What a difference a penny makes.
In a recent study by researchers at Washington State University, shoppers made different choices based on whether a price was rounded to the nearest dollar or priced just below that point – the difference between $3 and $2.99, for example.
The study found that consumers pay a lot of attention to the left digit in a price when choosing between items.
For example, when presented with two pens priced at $1.99 and $4, people were more likely to choose the cheaper pen.
When the prices were $2 and $3.99, however, people are more likely to buy the more expensive pen.
WSU professor David Sprott collaborated with a researcher at Colorado State University on the study, which is set to be published this fall in the Journal of Consumer Research.
The research also found that shoppers tend to see the gap between prices much differently, based only on whether prices are rounded up or not. People perceive a smaller difference between $30 and $40, for example, than between $29.99 and $39.99, WSU said in a news release.
Study participants were asked to choose between two gifts. A quarter of them picked the higher-priced gift when choosing between gifts priced at $29.99 and $39.99. About half of them picked the higher-priced gift when choosing between $30 and $40 options.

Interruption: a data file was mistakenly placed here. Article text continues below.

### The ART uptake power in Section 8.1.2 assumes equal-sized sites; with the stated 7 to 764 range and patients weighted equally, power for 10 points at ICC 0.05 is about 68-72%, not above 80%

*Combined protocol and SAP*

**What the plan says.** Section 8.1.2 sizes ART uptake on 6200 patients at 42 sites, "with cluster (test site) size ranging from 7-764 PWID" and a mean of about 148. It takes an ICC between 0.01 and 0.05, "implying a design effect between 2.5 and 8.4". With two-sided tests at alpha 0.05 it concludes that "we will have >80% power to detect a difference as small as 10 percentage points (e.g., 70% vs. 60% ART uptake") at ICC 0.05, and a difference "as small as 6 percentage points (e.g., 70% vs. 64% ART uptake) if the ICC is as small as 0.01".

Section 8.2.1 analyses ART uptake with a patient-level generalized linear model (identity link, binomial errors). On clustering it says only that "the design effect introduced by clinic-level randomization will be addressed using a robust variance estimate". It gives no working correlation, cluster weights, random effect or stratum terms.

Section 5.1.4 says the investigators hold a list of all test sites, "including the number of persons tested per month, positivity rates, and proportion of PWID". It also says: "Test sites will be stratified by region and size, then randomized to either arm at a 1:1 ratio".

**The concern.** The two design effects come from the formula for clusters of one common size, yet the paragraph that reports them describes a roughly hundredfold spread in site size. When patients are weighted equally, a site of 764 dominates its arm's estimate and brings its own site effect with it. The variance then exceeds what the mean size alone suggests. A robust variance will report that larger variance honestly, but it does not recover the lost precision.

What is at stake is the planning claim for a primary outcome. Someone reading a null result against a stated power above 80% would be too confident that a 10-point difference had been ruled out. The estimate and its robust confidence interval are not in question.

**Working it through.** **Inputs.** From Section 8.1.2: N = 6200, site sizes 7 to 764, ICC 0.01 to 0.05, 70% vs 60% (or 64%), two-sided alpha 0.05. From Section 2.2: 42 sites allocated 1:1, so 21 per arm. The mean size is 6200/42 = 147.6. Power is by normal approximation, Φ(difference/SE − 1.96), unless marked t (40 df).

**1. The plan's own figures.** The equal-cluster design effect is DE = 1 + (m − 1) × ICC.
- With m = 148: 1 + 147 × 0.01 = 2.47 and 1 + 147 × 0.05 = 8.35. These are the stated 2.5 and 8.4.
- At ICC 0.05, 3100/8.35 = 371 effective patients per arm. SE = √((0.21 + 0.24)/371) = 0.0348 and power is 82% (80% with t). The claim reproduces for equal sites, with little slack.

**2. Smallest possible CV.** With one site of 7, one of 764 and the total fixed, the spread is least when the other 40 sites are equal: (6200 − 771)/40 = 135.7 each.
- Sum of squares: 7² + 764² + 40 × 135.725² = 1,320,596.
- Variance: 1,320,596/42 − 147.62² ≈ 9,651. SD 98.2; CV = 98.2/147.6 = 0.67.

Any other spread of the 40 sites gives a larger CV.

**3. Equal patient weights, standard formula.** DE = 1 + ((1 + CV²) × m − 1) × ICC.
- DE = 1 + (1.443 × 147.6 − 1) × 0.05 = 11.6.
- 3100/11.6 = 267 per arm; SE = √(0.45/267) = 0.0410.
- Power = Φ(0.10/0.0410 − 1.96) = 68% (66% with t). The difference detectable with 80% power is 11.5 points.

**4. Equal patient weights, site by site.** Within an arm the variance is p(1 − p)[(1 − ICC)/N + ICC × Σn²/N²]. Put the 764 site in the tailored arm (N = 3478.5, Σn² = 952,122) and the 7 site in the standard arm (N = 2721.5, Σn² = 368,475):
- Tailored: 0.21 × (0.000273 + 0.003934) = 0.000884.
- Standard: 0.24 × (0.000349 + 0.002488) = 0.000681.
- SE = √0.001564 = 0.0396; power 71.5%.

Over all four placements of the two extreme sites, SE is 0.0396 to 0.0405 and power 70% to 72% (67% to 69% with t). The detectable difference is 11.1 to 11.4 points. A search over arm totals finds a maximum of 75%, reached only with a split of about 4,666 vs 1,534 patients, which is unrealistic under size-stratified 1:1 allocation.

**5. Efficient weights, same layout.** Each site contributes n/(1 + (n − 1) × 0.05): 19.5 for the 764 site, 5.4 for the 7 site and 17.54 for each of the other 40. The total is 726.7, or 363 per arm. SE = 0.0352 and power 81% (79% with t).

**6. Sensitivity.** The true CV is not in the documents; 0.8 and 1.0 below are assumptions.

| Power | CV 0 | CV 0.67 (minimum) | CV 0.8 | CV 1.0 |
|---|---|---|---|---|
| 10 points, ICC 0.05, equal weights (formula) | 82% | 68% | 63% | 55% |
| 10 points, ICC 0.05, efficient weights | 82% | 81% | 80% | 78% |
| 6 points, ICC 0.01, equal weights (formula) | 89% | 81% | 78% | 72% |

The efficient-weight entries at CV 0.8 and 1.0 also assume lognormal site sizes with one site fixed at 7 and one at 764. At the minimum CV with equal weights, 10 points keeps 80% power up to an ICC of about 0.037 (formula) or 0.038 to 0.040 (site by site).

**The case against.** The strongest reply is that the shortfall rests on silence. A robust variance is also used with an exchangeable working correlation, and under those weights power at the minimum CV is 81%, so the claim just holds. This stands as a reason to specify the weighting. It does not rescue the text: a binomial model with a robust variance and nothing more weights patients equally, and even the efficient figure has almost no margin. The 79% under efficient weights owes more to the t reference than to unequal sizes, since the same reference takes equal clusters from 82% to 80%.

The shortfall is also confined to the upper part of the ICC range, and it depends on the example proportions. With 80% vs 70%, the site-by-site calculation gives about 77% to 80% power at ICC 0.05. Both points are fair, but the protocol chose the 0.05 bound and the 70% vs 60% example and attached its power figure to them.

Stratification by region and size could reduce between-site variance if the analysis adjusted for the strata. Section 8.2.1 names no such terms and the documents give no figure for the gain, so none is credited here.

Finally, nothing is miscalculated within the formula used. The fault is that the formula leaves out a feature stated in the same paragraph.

Just something to think about when you’re comparison shopping.
Debt takes a drop
Americans seem to be making a dent in their debt. But appearances may be deceiving.
The country’s personal-savings rate rose slightly to 3.6 percent in December, according to the Federal Reserve. And consumer debt fell for the first time in the 52 years of record-keeping.
But experts say that the drop in debt is probably driven more by tightfisted lenders than it is by consumers suddenly paying off debt.
For people who lose their jobs, keeping up with the payments on their health plan extensions is virtually impossible – something that the laid-off have long known, but which is confirmed in a new study.
Families USA, a national group representing health care consumers, said the average monthly payment for family coverage under COBRA – the federal law allowing laid-off workers to remain on their former employer’s health plans for 18 months – eats up 84 percent of unemployment benefits.
“If you’re subsisting on an unemployment insurance check and 84 percent of that check is what’s needed to continue family coverage, clearly it’s unrealistic to expect you can afford to do that and still have money left for food and rent and utilities and other necessities,” Ron Pollack, executive director of Families USA, told the McClatchy-Tribune News Service.
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